Orestes by Euripides

Orestes by Euripides

by Euripides

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Overview

Orestes by Euripides by Euripides

Orestes, in revenge for the murder of his father, took off Ægisthus and Clyætmnestra; but having dared to slay his mother, he was instantly punished for it by being afflicted with madness. But on Tyndarus, the father of her who was slain, laying an accusation against him, the Argives were about to give a public decision on this question, "What ought he, who has dared this impious deed, to suffer?" By chance Menelaus, having returned from his wanderings, sent in Helen indeed by night, but himself came by day, and being entreated by Orestes to aid him, he rather feared Tyndarus the accuser: but when the speeches came to be spoken among the populace, the multitude were stirred up to kill Orestes. * * * * But Pylades, his friend, accompanying him, counseled him first to take revenge on Menelaus by killing Helen. As they were going on this project, they were disappointed of their hope by the Gods snatching away Helen from them. But Electra delivered up Hermione, when she made her appearance, into their hands, and they were about to kill her. When Menelaus came, and saw himself bereft by them at once of his wife and child, he endeavored to storm the palace; but they, anticipating his purpose, threatened to set it on fire. Apollo, however, having appeared, said that he had conducted Helen to the Gods, and commanded Orestes to take Hermione to wife, and Electra to dwell with Pylades, and, after that he was purified of the murder, to reign over Argos.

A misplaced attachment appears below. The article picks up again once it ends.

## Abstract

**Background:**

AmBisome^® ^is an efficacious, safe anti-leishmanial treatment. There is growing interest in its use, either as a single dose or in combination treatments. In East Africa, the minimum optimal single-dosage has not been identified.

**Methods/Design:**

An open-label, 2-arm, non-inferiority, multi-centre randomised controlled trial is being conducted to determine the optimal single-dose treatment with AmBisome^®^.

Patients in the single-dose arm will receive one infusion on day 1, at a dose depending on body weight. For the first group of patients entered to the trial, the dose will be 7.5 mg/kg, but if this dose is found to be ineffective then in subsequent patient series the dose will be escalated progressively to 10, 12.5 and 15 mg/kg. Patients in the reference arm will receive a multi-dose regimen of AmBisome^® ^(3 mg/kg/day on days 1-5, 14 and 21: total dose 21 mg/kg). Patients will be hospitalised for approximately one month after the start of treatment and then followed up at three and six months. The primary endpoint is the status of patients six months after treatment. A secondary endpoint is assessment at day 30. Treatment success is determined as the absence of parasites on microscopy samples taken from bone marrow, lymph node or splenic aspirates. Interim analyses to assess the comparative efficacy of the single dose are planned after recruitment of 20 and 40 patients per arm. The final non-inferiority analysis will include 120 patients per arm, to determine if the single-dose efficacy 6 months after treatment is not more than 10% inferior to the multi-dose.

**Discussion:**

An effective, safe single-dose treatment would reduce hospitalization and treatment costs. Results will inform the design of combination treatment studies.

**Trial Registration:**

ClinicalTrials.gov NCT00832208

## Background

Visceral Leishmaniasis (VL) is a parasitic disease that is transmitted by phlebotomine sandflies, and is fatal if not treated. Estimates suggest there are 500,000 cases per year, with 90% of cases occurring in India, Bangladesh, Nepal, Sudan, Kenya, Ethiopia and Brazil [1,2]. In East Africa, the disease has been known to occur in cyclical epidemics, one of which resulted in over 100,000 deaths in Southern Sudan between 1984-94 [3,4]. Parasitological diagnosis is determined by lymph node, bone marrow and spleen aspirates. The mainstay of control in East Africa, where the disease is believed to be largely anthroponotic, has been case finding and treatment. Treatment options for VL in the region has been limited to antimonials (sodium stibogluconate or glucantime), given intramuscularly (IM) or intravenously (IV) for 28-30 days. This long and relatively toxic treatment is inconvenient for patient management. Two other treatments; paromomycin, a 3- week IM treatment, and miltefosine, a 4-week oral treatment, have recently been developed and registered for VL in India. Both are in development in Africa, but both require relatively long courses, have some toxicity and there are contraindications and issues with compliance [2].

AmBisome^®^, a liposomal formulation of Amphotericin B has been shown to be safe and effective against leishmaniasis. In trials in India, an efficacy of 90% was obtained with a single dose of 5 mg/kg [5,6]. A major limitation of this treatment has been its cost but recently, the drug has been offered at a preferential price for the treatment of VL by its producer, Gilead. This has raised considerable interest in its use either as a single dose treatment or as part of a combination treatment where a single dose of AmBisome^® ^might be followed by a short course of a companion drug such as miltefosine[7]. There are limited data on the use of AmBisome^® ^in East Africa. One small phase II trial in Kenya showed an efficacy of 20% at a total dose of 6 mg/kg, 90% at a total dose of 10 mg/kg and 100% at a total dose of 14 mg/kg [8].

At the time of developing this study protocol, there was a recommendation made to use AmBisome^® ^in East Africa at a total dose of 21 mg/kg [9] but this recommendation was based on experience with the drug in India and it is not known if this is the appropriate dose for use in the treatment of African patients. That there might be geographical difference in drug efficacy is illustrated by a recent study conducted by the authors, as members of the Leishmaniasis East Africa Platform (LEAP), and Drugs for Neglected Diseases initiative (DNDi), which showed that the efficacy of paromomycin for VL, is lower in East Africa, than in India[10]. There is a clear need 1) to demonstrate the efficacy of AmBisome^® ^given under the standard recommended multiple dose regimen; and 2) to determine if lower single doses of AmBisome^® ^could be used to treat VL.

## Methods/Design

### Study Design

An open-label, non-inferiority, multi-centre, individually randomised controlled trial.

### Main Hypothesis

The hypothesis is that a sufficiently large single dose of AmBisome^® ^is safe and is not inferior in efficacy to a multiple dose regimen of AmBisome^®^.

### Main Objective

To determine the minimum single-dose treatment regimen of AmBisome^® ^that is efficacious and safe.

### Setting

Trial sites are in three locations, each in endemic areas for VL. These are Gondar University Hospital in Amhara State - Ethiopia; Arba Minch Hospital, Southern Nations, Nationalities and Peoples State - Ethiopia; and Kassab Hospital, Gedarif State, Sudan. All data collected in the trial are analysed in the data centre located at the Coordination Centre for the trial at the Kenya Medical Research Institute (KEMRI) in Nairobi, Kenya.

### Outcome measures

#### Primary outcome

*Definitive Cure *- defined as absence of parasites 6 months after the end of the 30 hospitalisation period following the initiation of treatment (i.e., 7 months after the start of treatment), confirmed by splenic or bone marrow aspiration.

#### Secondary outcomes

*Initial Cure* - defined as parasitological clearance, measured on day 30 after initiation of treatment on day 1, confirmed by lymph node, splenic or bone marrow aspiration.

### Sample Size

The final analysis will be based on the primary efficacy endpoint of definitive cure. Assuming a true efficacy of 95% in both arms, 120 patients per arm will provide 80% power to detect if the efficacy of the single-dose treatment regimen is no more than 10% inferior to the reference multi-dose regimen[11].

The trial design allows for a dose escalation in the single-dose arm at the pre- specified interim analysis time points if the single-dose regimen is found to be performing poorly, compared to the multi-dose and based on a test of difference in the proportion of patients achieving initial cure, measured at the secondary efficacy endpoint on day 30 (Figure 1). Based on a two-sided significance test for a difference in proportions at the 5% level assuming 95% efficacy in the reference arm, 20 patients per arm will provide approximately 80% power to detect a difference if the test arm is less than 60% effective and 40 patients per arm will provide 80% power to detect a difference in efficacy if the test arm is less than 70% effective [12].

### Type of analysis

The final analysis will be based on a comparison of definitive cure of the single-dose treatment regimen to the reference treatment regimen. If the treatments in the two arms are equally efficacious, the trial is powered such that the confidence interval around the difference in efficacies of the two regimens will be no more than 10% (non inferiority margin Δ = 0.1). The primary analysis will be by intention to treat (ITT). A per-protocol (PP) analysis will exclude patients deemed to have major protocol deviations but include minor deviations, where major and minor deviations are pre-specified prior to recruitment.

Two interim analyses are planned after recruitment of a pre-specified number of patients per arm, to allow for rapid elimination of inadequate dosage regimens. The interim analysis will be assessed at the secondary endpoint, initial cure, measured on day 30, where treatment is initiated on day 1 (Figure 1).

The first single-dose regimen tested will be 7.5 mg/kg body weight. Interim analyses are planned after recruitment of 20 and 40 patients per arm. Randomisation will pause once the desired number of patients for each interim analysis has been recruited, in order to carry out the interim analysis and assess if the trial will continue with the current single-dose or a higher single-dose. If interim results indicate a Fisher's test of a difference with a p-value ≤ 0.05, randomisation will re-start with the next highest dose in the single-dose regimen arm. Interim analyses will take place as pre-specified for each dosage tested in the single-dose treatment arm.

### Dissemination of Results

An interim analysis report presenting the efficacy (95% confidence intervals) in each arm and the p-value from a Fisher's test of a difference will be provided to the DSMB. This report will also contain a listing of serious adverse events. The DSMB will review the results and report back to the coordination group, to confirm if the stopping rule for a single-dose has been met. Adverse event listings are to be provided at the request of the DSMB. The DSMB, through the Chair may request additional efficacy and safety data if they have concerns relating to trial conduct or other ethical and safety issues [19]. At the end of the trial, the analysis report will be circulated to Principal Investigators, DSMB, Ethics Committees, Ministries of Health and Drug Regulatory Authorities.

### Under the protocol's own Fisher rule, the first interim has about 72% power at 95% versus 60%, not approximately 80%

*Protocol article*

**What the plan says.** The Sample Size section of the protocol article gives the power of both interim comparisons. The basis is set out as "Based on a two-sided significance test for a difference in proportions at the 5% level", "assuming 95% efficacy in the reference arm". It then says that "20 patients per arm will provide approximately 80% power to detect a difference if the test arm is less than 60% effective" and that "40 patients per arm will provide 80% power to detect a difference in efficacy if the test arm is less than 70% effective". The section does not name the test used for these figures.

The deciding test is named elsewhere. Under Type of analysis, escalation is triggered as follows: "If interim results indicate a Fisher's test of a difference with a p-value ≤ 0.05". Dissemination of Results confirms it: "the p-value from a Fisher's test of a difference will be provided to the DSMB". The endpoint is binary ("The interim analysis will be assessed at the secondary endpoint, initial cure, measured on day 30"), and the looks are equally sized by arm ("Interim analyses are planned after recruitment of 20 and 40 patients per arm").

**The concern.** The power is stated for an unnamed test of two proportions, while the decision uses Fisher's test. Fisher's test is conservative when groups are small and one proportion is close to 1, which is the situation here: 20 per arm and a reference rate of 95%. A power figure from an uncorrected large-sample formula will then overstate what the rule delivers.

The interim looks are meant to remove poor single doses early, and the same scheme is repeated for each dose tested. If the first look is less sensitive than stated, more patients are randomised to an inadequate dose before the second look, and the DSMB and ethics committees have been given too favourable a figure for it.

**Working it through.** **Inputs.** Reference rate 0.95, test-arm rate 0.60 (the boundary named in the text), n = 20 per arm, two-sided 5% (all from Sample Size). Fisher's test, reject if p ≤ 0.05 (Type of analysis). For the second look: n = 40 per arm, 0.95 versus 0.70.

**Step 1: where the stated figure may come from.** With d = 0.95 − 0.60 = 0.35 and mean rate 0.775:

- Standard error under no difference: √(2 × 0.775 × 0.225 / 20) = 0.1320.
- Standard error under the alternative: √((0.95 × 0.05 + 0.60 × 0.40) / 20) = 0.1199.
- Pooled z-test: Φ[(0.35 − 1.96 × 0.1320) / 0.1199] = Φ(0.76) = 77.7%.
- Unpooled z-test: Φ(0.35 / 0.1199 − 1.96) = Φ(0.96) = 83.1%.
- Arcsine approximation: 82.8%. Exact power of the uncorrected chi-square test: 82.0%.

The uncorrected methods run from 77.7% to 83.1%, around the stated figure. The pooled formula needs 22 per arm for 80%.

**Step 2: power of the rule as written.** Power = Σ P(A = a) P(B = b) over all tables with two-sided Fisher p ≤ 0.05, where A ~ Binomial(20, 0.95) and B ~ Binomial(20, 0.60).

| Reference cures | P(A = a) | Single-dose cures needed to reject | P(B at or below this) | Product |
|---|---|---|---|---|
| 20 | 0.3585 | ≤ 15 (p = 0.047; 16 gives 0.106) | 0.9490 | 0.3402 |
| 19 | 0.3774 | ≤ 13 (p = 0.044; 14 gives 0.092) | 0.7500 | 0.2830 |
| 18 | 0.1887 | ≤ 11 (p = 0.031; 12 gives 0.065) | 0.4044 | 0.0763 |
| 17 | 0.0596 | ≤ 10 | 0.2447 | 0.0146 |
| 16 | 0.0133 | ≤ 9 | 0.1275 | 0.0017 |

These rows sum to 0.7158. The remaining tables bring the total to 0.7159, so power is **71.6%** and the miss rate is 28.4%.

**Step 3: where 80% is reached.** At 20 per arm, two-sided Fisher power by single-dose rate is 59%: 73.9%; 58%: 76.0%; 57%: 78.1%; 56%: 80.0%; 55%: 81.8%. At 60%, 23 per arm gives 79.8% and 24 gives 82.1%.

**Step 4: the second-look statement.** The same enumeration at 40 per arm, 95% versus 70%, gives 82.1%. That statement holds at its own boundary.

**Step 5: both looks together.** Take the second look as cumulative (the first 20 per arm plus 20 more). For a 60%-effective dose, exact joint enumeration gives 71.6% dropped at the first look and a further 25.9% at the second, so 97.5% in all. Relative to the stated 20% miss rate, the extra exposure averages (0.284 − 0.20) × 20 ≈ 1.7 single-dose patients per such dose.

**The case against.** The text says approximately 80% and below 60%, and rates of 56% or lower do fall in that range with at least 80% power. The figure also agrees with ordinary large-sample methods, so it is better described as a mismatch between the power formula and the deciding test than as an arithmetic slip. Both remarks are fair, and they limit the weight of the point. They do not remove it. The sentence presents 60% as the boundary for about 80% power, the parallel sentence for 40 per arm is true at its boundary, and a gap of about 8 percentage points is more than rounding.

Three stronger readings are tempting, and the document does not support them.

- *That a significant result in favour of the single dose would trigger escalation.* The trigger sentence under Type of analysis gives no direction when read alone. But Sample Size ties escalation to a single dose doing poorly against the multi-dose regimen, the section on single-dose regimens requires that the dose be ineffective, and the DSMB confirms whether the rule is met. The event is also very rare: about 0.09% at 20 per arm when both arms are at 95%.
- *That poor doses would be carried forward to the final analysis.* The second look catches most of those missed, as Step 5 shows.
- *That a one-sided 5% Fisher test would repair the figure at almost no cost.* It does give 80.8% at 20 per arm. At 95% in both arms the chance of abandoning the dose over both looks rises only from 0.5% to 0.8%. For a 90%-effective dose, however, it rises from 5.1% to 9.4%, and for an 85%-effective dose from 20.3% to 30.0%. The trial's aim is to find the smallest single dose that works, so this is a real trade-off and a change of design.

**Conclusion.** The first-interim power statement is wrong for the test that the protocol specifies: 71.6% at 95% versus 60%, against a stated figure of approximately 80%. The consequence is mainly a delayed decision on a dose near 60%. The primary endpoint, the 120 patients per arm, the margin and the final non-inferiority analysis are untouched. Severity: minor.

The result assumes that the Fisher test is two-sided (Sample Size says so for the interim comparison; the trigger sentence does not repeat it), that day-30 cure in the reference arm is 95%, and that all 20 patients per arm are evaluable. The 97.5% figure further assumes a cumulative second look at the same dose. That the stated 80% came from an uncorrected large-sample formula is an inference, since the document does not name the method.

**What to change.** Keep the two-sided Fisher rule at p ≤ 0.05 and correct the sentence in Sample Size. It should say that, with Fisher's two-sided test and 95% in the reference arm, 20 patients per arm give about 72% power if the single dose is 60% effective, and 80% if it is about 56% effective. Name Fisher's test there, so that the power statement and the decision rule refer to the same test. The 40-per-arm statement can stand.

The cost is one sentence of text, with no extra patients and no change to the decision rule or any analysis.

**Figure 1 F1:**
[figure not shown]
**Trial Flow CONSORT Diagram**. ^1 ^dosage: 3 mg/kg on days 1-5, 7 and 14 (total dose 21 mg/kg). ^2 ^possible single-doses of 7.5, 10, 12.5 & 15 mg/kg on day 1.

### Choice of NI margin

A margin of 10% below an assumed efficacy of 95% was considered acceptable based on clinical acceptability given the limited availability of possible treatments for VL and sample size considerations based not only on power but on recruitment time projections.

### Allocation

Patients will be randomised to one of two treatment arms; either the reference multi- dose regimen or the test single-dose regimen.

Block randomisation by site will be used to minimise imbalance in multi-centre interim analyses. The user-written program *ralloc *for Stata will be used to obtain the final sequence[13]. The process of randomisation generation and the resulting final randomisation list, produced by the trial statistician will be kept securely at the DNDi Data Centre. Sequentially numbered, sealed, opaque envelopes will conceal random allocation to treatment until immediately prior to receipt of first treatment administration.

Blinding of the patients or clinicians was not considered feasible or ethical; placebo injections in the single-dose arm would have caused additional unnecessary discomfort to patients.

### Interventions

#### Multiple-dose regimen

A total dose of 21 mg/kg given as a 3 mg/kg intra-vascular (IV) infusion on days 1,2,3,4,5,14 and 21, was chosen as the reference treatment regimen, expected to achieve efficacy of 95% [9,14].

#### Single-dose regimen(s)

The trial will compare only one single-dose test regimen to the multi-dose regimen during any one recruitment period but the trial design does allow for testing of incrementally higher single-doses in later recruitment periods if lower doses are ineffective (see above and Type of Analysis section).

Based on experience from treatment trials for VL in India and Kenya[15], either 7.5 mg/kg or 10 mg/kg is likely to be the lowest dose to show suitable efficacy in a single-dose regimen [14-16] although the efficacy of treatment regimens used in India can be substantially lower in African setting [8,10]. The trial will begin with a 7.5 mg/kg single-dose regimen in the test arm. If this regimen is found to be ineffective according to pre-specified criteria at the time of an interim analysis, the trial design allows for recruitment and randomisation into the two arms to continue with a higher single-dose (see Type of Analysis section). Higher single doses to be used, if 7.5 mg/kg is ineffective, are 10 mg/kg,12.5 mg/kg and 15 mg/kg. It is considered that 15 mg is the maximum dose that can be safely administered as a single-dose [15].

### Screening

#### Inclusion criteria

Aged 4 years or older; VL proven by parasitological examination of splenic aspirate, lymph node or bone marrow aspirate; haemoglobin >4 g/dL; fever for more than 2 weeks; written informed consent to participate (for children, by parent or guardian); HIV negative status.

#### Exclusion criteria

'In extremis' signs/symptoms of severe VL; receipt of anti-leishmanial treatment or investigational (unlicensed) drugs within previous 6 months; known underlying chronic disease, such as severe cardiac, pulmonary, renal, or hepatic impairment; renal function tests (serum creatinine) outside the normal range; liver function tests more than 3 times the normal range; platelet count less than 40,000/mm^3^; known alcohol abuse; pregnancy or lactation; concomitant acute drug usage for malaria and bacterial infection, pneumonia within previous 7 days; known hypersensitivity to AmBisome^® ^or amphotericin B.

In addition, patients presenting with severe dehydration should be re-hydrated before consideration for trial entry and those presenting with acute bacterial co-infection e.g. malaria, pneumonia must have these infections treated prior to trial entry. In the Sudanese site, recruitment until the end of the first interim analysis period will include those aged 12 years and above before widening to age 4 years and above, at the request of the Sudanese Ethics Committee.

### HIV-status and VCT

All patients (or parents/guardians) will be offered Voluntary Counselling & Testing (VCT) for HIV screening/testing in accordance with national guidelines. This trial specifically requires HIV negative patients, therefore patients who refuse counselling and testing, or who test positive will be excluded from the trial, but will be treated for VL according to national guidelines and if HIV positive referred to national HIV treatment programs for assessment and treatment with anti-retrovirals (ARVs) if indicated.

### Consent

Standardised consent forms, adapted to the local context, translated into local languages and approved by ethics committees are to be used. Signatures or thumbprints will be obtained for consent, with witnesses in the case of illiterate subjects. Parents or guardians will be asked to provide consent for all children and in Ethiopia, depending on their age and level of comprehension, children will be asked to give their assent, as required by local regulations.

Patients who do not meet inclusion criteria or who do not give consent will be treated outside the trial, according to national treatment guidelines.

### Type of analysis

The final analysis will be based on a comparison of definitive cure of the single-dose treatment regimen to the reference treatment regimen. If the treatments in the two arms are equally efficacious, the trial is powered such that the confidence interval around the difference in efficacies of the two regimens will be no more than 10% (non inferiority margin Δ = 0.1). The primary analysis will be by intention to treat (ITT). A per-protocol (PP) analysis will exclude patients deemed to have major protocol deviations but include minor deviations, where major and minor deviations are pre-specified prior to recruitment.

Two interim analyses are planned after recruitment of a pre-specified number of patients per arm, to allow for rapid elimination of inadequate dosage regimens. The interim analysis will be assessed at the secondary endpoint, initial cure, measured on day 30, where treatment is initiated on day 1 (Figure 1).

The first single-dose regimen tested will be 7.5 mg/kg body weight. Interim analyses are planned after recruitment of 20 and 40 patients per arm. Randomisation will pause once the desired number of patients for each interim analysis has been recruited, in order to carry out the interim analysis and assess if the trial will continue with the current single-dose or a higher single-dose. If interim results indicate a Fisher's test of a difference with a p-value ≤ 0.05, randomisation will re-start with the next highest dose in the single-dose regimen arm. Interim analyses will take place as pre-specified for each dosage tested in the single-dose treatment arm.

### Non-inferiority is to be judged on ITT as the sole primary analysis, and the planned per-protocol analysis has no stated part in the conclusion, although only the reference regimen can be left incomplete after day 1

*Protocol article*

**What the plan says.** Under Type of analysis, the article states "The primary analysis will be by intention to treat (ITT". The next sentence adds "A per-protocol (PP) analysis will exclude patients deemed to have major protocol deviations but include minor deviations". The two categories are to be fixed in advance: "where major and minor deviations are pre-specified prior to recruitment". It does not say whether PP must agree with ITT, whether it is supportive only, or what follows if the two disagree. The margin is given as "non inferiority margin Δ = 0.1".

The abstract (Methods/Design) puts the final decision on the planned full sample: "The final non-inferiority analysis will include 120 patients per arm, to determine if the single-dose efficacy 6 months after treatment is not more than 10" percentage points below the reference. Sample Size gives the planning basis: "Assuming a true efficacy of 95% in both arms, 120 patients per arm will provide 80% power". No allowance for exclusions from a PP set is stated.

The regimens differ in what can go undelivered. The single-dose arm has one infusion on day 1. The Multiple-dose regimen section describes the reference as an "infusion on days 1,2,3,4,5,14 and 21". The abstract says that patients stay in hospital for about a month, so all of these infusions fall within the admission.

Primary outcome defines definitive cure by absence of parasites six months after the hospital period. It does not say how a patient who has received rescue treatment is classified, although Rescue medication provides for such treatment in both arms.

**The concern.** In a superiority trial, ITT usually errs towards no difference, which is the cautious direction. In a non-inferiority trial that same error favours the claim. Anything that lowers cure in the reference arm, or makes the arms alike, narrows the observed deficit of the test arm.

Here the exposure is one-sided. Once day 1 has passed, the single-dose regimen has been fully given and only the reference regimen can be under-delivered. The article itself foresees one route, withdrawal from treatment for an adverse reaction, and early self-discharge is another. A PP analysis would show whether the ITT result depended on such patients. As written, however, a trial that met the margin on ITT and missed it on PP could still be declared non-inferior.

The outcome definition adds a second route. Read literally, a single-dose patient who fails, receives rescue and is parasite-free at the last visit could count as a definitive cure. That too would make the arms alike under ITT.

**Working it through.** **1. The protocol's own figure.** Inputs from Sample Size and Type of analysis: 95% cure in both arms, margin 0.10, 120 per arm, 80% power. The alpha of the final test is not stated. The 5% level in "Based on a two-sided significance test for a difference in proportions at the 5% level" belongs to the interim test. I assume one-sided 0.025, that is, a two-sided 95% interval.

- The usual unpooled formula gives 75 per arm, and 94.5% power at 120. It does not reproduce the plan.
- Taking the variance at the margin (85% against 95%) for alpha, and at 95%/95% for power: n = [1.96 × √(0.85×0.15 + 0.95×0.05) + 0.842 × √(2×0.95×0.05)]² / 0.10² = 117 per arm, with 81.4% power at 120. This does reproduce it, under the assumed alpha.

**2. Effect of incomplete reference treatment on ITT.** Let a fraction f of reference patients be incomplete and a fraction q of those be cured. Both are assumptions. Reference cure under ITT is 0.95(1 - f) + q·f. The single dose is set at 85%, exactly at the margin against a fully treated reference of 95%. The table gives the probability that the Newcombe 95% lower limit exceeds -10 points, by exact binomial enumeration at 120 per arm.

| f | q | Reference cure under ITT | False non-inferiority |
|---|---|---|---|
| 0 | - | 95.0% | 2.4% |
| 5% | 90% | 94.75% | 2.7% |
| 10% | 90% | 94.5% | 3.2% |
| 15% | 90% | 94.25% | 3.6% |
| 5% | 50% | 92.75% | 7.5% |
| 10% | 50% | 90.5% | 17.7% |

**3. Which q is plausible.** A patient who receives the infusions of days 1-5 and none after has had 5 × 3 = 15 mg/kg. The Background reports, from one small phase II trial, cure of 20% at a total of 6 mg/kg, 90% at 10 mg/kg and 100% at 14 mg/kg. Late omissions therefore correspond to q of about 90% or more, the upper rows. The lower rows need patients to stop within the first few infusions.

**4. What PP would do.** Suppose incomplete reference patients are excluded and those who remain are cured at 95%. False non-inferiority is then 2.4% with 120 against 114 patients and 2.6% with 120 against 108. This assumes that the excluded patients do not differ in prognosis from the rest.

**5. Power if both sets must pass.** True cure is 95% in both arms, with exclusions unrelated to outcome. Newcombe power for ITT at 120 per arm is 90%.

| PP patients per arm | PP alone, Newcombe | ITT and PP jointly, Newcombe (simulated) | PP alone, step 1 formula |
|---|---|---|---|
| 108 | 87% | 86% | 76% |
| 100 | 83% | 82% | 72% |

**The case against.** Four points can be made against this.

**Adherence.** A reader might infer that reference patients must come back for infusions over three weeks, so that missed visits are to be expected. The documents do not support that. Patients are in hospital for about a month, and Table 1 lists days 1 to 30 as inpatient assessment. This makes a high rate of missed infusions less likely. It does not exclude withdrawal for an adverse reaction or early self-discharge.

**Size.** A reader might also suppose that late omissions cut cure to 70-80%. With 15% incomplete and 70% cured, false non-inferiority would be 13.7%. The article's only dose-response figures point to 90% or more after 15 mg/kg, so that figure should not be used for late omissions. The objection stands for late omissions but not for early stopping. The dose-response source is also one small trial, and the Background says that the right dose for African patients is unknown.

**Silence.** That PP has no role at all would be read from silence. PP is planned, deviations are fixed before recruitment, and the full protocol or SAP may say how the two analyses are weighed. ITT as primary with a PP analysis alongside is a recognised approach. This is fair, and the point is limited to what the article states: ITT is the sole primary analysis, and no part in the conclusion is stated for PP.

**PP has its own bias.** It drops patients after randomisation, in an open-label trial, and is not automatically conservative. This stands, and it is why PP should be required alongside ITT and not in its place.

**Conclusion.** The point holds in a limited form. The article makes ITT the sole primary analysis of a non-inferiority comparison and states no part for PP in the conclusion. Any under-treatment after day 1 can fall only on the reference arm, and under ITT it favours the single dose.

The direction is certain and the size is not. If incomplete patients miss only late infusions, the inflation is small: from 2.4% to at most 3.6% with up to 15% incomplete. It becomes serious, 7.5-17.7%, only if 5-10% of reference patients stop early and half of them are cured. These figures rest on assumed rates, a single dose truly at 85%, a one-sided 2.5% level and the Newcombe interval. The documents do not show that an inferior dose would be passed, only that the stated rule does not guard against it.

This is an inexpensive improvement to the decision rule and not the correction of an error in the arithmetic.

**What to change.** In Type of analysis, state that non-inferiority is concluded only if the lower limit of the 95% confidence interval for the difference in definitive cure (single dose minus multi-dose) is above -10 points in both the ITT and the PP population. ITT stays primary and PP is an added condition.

Product Details

BN ID: 2940015016963
Publisher: Halcyon Press Ltd.
Publication date: 07/23/2012
Series: Halcyon Classics , #1
Sold by: Barnes & Noble
Format: NOOK Book
File size: 190 KB

About the Author

Euripides (c. 480 BC - 406 BC) was a Greek tragedian, one of the three great playwrights of classical Athens (with Aeschylus and Sophocles). Born on Salamis to a merchant father, Euripides trained to be an athlete, but turned to writing comedies and drama. Several of his works won awards in the City Dionysia of Athens. After two disastrous marriages, Euripides became a recluse on Salamis, living in a cave.

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